The rule that allows older Canadian cattle to enter the U.S. must be reopened for a public comment period, a U.S. district court judge ruled Thursday, according to a report from financial news agency Bloomberg.
Bloomberg’s Edvard Pettersson reported Thursday that U.S. District Judge Lawrence Piersol found for the protectionist U.S. ranchers’ group R-CALF USA, which had filed for a preliminary injunction against the U.S. Department of Agriculture’s rule allowing imports of approved Canadian cattle over the age of 30 months (OTMs).
The ruling, filed in Sioux Falls, S.D., says R-CALF has a “substantial likelihood of success” on its claim that the OTM rule, which has been in effect since last fall, required a new round of public notice and comment, Bloomberg said.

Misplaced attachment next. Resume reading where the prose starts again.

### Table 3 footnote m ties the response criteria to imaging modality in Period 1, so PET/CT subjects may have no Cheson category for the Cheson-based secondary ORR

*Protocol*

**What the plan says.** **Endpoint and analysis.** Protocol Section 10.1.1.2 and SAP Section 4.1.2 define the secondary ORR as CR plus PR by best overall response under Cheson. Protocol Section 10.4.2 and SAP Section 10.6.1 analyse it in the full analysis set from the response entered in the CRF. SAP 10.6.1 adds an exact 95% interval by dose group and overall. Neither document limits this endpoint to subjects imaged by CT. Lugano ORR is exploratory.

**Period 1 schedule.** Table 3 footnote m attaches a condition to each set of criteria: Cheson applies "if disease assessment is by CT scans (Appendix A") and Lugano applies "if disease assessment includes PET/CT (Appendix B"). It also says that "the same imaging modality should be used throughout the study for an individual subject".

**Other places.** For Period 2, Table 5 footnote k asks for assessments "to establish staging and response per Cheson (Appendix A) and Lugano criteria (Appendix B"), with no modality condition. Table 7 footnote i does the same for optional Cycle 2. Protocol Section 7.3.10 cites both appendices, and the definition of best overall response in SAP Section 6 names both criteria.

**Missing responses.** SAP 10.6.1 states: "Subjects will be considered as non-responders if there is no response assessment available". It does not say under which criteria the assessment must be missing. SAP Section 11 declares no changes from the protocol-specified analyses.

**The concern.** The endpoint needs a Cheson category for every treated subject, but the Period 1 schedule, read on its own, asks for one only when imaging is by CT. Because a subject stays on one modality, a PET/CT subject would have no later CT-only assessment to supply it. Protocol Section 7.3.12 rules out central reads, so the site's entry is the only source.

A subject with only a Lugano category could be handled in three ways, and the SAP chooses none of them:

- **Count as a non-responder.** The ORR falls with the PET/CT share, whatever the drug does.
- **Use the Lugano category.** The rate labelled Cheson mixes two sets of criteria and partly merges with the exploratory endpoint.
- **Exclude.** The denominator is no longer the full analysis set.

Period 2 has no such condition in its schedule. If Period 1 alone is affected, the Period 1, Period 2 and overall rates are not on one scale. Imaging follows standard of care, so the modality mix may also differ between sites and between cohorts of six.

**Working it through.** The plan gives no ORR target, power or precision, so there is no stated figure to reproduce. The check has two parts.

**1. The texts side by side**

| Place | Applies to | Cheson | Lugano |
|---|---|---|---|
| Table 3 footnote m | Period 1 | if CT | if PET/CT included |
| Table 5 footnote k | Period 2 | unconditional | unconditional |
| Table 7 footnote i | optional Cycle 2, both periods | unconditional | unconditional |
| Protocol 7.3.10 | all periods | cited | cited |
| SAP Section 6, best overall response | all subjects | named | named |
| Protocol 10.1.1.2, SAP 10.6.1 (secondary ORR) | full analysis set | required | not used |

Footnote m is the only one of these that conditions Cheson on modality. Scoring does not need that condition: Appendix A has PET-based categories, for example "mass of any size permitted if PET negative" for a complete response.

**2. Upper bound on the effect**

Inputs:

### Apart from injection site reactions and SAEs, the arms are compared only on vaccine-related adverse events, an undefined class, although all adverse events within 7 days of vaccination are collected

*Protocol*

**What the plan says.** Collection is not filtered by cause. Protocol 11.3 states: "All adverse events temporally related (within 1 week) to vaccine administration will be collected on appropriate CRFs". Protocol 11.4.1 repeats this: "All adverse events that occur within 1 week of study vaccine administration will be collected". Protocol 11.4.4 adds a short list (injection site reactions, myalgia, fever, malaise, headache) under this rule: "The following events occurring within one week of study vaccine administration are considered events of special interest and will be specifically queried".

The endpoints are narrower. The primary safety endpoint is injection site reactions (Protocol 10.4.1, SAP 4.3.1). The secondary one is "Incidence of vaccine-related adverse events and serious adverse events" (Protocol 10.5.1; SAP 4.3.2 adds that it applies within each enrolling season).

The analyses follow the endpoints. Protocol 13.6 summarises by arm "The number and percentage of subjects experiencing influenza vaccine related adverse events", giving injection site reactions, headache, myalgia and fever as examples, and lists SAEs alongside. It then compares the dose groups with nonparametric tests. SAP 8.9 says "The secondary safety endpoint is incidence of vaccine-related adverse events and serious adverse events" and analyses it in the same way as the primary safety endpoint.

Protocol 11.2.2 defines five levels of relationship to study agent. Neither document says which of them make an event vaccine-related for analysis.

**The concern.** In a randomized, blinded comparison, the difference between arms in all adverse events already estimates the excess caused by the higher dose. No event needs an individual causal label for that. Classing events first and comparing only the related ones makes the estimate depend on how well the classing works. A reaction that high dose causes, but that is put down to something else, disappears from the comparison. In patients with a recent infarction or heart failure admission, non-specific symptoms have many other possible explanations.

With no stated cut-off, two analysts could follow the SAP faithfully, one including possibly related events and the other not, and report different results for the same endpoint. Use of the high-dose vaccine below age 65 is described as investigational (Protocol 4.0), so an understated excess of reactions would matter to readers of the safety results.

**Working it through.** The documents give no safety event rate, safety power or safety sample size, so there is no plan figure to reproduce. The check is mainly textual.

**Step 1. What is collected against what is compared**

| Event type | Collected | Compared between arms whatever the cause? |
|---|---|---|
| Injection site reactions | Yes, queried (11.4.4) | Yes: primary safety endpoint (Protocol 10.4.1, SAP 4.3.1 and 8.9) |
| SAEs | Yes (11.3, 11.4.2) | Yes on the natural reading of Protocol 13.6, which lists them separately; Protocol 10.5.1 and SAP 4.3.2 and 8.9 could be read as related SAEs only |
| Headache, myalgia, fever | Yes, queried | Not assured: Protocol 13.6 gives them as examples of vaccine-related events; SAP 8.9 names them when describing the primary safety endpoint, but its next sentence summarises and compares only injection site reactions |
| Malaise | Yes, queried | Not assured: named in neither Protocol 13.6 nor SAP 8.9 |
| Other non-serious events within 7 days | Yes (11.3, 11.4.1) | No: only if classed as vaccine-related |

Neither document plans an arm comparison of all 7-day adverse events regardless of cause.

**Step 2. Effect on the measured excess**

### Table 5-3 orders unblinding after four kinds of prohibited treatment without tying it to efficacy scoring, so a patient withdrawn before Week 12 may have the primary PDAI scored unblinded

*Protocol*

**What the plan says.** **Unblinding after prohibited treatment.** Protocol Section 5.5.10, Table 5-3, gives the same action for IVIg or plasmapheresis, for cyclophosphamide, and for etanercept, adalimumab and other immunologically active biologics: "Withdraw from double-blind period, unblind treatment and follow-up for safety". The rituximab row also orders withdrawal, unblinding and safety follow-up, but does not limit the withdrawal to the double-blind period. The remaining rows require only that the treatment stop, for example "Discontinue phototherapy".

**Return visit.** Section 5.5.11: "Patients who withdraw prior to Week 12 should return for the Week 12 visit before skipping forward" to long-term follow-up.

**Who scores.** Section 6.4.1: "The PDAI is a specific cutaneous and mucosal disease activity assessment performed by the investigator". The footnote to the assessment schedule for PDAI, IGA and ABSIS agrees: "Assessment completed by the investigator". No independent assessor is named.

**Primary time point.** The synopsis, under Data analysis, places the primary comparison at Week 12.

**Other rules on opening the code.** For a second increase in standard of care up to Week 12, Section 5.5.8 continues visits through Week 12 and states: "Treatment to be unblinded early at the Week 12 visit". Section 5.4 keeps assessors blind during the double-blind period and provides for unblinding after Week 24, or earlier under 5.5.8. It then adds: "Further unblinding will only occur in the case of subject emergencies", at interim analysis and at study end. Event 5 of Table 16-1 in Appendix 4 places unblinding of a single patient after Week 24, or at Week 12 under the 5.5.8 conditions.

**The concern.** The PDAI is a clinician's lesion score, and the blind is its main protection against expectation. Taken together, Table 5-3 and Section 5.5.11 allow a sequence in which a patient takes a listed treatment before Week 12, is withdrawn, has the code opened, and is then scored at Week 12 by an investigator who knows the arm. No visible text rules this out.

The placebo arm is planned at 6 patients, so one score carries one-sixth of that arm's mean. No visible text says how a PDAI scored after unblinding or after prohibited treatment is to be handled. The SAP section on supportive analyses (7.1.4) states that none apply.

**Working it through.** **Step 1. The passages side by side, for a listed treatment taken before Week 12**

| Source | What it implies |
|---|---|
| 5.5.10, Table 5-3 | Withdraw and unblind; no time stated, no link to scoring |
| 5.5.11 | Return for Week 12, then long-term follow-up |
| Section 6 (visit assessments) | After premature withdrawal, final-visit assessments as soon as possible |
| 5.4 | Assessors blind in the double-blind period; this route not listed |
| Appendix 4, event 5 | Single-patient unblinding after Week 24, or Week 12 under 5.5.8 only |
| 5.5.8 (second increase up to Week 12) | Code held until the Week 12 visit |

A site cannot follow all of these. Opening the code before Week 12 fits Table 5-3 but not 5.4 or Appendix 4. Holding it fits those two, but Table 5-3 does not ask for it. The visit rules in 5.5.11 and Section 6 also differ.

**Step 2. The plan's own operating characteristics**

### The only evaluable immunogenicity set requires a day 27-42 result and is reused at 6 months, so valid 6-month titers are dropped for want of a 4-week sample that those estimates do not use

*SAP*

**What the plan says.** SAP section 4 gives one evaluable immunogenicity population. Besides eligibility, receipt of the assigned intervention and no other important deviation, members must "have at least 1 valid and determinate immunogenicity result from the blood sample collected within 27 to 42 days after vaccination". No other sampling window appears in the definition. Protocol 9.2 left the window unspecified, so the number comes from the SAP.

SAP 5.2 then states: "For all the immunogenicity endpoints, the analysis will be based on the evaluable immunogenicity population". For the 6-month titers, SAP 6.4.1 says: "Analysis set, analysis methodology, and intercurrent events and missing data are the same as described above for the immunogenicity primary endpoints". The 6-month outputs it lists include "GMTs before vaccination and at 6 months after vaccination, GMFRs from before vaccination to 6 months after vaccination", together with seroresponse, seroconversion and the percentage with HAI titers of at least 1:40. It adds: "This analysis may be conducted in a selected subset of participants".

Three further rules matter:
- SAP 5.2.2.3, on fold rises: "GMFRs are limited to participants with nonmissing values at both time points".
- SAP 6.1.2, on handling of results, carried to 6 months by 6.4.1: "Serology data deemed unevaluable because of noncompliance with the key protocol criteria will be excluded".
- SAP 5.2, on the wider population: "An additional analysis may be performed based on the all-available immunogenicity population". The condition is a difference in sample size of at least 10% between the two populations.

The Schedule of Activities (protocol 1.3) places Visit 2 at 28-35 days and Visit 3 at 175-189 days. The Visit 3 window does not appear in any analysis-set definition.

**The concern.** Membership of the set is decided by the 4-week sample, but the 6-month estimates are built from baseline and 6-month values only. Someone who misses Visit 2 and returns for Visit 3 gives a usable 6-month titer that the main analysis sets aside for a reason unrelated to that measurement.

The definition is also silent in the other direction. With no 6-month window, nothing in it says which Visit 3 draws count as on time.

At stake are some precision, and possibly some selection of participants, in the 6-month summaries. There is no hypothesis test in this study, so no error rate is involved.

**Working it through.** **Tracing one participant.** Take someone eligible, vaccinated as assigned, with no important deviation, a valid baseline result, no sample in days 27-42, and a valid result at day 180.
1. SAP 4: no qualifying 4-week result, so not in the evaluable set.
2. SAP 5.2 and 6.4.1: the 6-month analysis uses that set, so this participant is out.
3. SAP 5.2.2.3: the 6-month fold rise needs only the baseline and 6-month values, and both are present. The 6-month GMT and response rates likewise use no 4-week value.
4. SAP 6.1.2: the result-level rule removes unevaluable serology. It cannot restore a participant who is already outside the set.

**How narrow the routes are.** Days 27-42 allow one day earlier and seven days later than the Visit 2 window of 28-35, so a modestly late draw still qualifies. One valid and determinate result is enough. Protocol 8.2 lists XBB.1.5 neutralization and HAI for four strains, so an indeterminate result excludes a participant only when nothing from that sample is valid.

R-CALF CEO Bill Bullard told the news agency that Piersol’s ruling has no effect on the flow of cattle into the U.S., but “legitimizes our complaint that USDA acted prematurely.” USDA had not publicly responded to the ruling.
R-CALF on Tuesday had filed supplemental information with Piersol regarding Canada’s latest case of BSE, found in a five-year-old dairy cow in British Columbia and announced June 23 by the Canadian Food Inspection Agency. The animal’s age was released June 27.
“This animal, which was born in 2003, is the second-youngest bovine found to have BSE in Canada and was born more recently than any other BSE-infected cattle identified in Canada,” R-CALF lawyers wrote in a July 1 letter to Piersol.
The B.C. cow was the eighth reported case that was born after the Canadian feed ban went into effect in 1997, R-CALF said in its letter.
“ two of the three BSE cases discovered since the (OTM rule) went into effect could have been imported legally into the United States from Canada under the challenged rule (OTM rule) before they succumbed to BSE,” R-CALF wrote.